UN report backs biotech in Africa
Harnessing Technologies for Sustainable Development, released to coincide with this week's World Summit on Sustainable Development in Johannesburg, South Africa, warns that "the greatest risk for Africa is to do nothing, allowing the biotechnology revolution to pass it by".
But the medical and agricultural benefits of biotechnology can only be realised if a number of key challenges — such as minimising risks and making the technologies more relevant to the poor in Africa — are addressed, it says.
"Of particular importance to Africa are the recent advances in biotechnology that promise to produce crop varieties with higher yields, greater resistance to pests and disease, and better nutritional, health, and environmental attributes", it says. The report cites Egypt, South Africa and Kenya as examples of 'success stories' in deploying GM crops.
Biotechnology and genetics are also creating a wide range of new tools that are changing how diseases are diagnosed, managed, and treated, it says. These tools — such as gene therapy, DNA-based vaccines, and novel vaccine delivery systems — could enable African countries to stem the devastation caused by HIV/AIDS, malaria, and tuberculosis.
However, the report states that biotechnology is not a technological "quick fix" to Africa's hunger and poverty problems, and that critical analysis and careful planning are needed to minimise the risks and realise the full benefits of the technology.
Three main challenges face Africa in harnessing the potential of biotechnology, it says. First, the current focus of biotechnology research is on crops and disease strains that are common in developed, rather than developing, countries.
Second, most African countries are not well equipped to address the potential risks of these technologies to human and animal health.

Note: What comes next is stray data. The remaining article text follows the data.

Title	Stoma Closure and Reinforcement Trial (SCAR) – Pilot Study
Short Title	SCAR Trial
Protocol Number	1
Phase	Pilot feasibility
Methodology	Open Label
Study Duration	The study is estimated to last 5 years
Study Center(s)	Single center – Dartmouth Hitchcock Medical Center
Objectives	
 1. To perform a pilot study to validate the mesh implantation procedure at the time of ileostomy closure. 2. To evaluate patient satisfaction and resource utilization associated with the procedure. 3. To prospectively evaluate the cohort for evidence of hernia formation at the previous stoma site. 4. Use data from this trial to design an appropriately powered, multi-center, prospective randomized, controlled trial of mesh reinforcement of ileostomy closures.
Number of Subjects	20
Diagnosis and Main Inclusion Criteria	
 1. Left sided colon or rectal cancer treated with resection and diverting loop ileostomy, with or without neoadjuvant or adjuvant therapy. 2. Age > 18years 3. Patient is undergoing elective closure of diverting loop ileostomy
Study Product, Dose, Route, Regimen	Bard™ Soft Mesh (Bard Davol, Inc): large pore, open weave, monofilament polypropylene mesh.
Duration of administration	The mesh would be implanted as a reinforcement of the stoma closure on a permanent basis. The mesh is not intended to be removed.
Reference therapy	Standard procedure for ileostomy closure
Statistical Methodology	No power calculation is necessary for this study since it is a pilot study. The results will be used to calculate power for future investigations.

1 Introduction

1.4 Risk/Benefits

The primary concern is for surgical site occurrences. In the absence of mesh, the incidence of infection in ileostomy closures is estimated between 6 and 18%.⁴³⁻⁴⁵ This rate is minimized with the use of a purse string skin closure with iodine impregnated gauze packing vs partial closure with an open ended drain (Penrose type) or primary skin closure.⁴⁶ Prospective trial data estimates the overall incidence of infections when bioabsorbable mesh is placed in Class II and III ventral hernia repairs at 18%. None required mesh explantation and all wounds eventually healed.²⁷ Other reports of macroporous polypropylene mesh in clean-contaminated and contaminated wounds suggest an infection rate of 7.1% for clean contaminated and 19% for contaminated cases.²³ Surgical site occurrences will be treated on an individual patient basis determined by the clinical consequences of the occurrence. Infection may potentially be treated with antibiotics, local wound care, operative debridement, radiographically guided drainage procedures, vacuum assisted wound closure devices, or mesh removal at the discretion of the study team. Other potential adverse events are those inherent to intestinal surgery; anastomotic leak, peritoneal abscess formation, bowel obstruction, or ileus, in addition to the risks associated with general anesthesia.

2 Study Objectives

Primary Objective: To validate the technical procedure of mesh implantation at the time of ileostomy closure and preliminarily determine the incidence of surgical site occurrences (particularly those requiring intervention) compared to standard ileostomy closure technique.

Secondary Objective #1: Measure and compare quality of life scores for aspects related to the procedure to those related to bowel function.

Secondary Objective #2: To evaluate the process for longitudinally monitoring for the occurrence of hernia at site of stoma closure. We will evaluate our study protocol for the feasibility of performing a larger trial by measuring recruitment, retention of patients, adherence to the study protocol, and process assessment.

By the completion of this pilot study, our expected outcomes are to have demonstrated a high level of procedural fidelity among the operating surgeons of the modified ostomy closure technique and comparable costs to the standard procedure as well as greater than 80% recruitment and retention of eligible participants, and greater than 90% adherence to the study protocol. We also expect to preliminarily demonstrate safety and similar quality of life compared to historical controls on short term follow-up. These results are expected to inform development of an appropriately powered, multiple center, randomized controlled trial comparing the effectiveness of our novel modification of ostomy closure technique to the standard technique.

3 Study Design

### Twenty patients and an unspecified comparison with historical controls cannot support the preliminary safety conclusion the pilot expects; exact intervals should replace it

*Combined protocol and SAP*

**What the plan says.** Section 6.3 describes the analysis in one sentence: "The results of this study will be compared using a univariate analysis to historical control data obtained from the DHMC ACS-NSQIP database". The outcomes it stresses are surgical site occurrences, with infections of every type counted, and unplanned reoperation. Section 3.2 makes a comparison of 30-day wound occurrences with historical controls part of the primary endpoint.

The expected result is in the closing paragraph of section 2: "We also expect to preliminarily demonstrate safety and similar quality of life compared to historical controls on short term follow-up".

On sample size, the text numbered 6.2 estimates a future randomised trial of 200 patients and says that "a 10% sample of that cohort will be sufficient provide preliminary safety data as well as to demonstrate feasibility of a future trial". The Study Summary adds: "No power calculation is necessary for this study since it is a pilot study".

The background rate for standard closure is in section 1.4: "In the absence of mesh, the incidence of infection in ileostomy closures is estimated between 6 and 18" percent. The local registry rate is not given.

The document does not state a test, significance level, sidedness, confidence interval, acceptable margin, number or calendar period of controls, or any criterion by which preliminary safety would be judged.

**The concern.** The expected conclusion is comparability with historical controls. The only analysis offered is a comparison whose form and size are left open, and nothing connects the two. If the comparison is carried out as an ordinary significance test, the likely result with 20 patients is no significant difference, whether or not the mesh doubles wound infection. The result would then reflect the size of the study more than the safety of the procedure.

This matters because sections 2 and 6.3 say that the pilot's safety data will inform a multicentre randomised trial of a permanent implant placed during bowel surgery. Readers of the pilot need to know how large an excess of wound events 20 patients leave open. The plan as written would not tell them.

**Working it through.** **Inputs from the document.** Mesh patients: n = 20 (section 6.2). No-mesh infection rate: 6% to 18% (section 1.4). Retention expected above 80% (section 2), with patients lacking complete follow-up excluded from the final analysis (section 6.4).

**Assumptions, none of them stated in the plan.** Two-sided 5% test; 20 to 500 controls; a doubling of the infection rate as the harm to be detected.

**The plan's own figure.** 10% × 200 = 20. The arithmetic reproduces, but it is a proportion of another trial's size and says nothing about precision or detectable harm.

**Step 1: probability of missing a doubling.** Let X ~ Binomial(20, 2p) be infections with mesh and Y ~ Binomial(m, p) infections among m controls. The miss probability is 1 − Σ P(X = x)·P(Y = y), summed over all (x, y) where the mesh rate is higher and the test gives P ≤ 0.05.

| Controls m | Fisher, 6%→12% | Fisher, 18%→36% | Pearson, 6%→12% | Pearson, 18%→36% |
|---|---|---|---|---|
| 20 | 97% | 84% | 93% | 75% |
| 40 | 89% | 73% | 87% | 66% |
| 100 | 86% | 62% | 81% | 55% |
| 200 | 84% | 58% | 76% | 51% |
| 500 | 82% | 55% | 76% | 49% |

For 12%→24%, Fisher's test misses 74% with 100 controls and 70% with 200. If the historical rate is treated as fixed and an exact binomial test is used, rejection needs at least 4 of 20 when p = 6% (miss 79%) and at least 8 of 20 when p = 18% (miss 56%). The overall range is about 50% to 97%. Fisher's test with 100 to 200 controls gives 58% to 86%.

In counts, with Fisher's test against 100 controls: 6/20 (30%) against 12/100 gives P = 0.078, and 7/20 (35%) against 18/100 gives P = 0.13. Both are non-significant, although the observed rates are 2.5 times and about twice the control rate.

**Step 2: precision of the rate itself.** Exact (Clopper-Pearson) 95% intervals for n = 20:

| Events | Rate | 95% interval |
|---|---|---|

And third, delivering these innovations to vulnerable individuals and communities — including farmers, people with HIV/AIDS, and those at high risk of malaria and tuberculosis infection — is difficult in poor countries that lack resources and infrastructure.
To overcome these challenges, the report recommends that African countries should promote African-focused biotechnology research on diseases prevalent in Africa, and on 'neglected' crops, such as cassava, millet, sorghum, sweetpotato and yams. It is also vital to increase investment in modern biotechnology research, it says, and to promote regional initiatives and public/private sector partnerships.
'African-owned' biotechnology policies — devised with the involvement of all relevant stakeholders — are also needed, the report states, as well as the establishment of national regulatory institutions for risk assessment and management.
Under the right circumstances, "modern medical and agricultural biotechnology can contribute much to increased food security and better health in African countries by speeding the agricultural productivity and epidemiological transitions in these countries," the report concludes.
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Link to UNECA report: Harnessing Technologies for Sustainable Development
Photo credit: FAO